In celebration of World Autism Awareness Day (April 2), British Airways announced it is the first airline to be awarded ‘Autism Friendly Award’, accredited by the National Autism Society.
The airline has been recognised for the work it is doing to raise awareness of autism among its staff and for creating a personalised, seamless travel experience for autistic customers, allowing them to fly independently and with ease.
The airline said it has been working closely with a number of specialist charities, including the National Autistic Society, and has implemented numerous enhancements to improve the experience for all customers requiring additional assistance, including those with autism and other hidden disabilities.
Carolina Martinoli, British Airways’ director of brand and customer experience, said: “I am really proud that British Airways has been recognised as the first autism-friendly airline in the UK. We welcome nearly half a million customers who require special assistance each year and we’ll be prioritising further improvements for these customers throughout our centenary year.
“This includes a new, specialist team in our customer contact centres, accessible information on ba.com and further training for colleagues. We also understand that our customers with autism often find new environments stressful and overwhelming and that’s why we’re creating a step-by-step guide of the British Airways journey experience, which I’m looking forward to sharing with customers very soon.”
Tom Purser, National Autistic Society’s head of campaigns and public engagement, said: “We are delighted to be able to recognise British Airways as the first autism-friendly airline in the UK; the airline has worked hard to achieve our prestigious Autism Friendly Award, making changes to staff training, the kind of information available to customers and the process of getting on and off a British Airways aircraft.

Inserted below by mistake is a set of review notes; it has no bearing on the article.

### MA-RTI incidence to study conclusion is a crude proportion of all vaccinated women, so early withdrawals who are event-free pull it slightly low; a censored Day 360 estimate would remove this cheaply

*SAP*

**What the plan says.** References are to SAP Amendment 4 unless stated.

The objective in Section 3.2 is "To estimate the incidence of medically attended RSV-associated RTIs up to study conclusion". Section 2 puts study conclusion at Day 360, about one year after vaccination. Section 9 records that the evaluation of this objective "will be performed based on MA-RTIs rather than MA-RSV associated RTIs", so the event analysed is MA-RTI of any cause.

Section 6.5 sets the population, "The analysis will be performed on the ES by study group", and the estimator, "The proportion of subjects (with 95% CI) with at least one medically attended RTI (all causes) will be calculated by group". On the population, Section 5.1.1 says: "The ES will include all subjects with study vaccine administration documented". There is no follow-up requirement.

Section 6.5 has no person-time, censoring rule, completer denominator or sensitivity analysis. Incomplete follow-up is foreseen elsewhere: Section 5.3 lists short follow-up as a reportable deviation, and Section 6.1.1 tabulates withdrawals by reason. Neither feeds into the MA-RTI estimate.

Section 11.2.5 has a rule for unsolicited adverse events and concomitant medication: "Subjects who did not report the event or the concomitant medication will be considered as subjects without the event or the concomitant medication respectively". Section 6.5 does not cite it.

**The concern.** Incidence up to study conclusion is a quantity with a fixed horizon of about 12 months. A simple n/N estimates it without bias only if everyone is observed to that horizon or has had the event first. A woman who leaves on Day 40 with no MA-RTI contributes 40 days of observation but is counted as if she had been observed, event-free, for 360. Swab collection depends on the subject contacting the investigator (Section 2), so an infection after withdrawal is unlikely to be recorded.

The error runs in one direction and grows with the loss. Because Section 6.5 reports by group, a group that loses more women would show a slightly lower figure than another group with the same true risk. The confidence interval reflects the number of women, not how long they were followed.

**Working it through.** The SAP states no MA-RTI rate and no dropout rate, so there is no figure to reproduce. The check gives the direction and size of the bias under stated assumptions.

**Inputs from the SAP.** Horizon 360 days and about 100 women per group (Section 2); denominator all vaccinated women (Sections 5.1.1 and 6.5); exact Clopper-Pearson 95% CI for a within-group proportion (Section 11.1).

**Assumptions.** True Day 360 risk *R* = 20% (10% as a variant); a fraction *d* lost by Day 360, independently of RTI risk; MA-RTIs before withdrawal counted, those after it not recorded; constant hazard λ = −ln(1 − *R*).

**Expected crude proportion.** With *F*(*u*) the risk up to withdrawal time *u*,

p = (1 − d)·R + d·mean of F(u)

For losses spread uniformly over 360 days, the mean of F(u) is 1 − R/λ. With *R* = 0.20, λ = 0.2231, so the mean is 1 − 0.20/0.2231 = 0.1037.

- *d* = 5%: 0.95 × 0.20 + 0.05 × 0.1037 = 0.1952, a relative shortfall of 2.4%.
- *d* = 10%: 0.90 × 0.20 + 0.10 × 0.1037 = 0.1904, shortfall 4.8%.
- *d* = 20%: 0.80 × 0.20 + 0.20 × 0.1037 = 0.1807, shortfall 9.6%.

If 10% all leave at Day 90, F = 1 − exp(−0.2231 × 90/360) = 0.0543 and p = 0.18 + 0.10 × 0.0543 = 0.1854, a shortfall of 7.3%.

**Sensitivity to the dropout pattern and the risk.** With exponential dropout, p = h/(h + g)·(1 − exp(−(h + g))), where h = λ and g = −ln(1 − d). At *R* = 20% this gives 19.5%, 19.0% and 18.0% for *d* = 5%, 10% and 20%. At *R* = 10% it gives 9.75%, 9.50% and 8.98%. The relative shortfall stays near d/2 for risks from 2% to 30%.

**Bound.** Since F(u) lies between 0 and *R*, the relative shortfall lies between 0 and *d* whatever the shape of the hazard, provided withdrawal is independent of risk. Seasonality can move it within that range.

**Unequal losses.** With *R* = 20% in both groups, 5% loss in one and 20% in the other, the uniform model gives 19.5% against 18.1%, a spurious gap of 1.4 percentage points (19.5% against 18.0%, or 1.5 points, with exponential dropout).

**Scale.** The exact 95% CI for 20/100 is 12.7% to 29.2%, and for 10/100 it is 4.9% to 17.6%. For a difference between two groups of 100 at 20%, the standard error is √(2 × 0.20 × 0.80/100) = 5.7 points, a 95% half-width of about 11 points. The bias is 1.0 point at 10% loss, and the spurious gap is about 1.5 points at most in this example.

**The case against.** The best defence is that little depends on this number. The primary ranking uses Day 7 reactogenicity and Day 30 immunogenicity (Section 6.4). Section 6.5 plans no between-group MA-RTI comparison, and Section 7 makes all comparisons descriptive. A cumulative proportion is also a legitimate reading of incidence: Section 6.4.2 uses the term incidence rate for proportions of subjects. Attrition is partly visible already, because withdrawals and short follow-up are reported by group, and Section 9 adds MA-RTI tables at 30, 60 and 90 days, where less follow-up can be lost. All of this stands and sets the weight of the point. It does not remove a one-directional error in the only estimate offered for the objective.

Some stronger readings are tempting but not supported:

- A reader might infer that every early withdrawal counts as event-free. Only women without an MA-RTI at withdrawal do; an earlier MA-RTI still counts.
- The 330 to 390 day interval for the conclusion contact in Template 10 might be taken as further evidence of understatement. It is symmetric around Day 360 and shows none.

“By taking these steps, now and into the future, British Airways is opening up its world-renowned customer service and working with us to help create a society that works for autistic people.”
Earlier this year, British Airways launched its ‘Beyond Accessibility’ campaign, its biggest ever global accessibility training programme, empowering colleagues to fully support customers requiring additional assistance.
In addition to this substantial investment in accessibility training, the airline endorses the ‘Sunflower’ hidden disability lanyard, a subtle way for customers to let British Airways customer service agents know they have a hidden disability and may require extra help.
Please note: Parents and educators caring for children with autism may wish to read:
‘Keeping Your Child with Autism Safe’ https://www.safety.com/autism-safety/